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Re: TB-sized databases

From: Ron Mayer <rm_pg(at)cheapcomplexdevices(dot)com>
To: Tom Lane <tgl(at)sss(dot)pgh(dot)pa(dot)us>
Cc: Bruce Momjian <bruce(at)momjian(dot)us>, Ron Mayer <rm_pg(at)cheapcomplexdevices(dot)com>, pgsql-performance(at)postgresql(dot)org
Subject: Re: TB-sized databases
Date: 2008-03-18 05:48:35
Message-ID: 47DF57B3.9090206@cheapcomplexdevices.com (view raw or flat)
Thread:
Lists: pgsql-performance
Tom Lane wrote:
> Bruce Momjian <bruce(at)momjian(dot)us> writes:
>> I have _not_ added a TODO for this item.  Let me know if one is needed.
> 
> Please do, I think it's an open issue.
> 
> * Consider Cartesian joins when both relations are needed to form an
>   indexscan qualification for a third relation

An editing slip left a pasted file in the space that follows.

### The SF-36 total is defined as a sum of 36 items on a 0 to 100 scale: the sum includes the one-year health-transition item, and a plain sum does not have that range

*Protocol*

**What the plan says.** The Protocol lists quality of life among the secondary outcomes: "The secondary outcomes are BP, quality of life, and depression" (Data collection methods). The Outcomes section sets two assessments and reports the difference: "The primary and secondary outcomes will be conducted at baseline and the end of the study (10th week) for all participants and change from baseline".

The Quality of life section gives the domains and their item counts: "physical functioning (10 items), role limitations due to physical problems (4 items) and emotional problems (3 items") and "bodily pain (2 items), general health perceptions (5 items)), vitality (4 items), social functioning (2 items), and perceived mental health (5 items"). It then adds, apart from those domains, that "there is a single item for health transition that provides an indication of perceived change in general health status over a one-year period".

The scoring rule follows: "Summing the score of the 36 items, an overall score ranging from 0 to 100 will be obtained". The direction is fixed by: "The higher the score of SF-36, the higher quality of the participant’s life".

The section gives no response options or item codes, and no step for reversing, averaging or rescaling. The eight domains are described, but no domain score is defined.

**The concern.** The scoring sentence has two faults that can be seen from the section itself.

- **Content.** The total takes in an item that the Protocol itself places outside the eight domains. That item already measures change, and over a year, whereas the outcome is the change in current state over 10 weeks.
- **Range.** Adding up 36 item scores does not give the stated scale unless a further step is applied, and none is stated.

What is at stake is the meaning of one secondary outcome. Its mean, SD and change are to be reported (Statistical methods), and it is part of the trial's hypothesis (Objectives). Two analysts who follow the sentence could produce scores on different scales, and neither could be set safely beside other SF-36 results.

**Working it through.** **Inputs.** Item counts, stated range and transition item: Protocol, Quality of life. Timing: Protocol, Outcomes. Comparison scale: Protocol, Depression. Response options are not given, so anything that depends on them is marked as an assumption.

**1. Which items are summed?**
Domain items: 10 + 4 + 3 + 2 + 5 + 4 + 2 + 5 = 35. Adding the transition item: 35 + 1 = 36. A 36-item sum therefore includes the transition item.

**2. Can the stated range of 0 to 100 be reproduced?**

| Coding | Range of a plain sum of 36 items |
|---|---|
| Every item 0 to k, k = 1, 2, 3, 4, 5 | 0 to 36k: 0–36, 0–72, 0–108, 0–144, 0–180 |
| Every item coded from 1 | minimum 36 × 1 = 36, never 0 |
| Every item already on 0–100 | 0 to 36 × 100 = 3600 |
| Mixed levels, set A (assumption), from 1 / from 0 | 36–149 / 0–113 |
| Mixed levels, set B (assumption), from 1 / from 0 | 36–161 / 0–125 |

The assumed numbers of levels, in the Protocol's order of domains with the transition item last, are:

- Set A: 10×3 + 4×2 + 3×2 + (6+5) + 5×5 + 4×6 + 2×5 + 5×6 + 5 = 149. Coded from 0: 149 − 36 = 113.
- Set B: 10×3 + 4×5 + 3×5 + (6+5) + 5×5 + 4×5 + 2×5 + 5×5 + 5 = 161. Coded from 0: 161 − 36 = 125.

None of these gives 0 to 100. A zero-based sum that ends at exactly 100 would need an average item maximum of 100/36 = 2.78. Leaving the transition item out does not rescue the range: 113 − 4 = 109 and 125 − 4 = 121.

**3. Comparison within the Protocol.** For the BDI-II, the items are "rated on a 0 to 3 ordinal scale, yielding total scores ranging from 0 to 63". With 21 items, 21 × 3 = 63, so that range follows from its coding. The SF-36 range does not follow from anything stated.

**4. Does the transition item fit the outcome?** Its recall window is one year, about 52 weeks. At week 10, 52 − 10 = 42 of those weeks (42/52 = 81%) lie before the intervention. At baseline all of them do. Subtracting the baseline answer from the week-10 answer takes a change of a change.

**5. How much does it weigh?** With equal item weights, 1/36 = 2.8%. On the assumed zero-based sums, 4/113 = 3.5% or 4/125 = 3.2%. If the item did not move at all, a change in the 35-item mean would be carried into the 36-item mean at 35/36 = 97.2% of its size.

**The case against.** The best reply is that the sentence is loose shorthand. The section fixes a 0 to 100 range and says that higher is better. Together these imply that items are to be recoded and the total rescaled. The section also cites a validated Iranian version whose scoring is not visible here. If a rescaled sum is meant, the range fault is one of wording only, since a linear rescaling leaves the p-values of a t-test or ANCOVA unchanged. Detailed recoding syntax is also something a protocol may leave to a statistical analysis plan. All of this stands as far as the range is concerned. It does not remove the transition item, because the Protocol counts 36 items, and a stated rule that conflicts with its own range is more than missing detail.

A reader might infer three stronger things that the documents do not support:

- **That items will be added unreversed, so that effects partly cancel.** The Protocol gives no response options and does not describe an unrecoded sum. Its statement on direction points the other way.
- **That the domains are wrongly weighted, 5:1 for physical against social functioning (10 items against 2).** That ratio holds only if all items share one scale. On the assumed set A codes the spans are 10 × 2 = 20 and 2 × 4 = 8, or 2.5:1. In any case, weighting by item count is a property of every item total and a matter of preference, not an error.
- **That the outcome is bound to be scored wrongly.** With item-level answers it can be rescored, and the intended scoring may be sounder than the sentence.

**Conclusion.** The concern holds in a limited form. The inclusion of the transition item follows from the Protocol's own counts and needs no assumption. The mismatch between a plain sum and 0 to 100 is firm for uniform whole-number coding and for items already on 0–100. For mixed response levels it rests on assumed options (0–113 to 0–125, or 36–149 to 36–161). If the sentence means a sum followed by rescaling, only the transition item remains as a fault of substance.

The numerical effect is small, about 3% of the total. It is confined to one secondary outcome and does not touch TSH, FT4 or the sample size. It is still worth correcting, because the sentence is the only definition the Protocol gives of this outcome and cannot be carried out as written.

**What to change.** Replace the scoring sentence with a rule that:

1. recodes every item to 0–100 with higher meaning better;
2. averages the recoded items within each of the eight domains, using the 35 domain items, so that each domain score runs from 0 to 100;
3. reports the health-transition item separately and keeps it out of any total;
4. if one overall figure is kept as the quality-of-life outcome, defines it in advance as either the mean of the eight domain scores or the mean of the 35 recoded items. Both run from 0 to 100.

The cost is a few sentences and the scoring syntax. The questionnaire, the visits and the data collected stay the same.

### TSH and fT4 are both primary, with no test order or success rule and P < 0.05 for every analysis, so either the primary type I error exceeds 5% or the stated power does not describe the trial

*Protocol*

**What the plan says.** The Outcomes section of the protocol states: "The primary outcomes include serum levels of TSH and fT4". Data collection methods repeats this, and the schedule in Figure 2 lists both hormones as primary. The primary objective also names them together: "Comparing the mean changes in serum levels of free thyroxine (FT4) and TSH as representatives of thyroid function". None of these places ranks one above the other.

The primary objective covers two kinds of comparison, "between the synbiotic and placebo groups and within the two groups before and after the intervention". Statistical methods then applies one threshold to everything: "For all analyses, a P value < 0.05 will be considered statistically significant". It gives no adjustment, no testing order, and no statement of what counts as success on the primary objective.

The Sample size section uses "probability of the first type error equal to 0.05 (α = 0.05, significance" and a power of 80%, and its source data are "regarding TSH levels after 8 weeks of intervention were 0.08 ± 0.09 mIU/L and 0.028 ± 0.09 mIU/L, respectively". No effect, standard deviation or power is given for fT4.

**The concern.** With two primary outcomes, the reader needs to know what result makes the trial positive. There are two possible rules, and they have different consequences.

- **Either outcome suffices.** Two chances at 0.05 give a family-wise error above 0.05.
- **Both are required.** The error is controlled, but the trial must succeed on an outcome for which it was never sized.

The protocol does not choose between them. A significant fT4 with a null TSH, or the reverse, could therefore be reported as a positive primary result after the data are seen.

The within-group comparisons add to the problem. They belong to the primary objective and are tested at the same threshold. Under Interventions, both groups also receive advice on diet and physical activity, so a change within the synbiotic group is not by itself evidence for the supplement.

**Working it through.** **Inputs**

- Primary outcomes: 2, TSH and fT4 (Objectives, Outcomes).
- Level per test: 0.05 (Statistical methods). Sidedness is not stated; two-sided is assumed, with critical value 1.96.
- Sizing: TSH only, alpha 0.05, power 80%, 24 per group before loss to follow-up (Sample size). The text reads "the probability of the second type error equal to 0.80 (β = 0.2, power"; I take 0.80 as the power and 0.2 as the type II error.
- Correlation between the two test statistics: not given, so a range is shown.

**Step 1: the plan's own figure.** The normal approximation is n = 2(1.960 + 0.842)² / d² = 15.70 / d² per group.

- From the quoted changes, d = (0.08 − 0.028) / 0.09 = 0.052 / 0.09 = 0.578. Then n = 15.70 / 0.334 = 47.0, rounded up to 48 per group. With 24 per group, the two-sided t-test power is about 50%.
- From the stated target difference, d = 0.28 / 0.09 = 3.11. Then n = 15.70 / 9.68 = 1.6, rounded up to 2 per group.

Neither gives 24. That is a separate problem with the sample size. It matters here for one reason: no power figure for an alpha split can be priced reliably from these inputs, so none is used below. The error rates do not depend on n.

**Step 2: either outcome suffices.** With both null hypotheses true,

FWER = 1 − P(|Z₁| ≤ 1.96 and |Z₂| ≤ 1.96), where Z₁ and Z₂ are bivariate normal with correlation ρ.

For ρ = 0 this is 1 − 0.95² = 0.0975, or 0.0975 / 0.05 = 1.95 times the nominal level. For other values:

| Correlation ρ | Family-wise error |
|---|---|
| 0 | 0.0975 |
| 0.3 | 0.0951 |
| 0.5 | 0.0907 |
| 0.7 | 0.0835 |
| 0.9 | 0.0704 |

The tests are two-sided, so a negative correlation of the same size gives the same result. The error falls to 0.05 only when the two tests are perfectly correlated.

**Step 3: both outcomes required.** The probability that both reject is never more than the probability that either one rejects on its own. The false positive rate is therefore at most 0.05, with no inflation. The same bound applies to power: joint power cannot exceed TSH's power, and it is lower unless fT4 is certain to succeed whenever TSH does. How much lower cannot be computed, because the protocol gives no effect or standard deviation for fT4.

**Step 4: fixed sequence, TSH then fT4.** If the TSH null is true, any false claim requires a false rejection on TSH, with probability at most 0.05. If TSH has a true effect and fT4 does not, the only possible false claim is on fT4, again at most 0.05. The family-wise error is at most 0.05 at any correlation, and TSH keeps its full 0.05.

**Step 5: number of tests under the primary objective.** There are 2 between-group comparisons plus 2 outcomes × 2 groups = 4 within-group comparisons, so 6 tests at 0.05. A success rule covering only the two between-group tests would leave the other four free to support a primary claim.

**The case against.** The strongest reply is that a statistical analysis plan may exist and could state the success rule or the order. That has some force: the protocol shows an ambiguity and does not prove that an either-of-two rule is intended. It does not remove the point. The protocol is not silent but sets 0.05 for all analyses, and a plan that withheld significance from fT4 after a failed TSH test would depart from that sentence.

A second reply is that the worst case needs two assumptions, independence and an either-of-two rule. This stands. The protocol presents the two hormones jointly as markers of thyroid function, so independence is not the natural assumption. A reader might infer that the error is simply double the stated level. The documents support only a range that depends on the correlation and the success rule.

> 


Would another possible condition for considering
Cartesian joins be be:

   * Consider Cartesian joins when a unique constraint can prove
     that at most one row will be pulled from one of the tables
     that would be part of this join?

In the couple cases where this happened to me it was
in queries on a textbook star schema like this:

  select * from fact
           join dim1 using (dim1_id)
           join dim2 using (dim2_id)
          where dim1.value = 'something'
            and dim2.valuex = 'somethingelse'
            and dim2.valuey = 'more';

and looking up all the IDs before hitting the huge
fact table.  Often in these cases the where clause
on the dimension tables are on values with a unique
constraint.

If I understand right - if the constraint can prove
it'll return at most 1 row - that means the cartesian
join is provably safe from blowing up.

Not sure if that's redundant with the condition you
mentioned, or if it's yet a separate condition where
we might also want to consider cartesian joins.

Ron M


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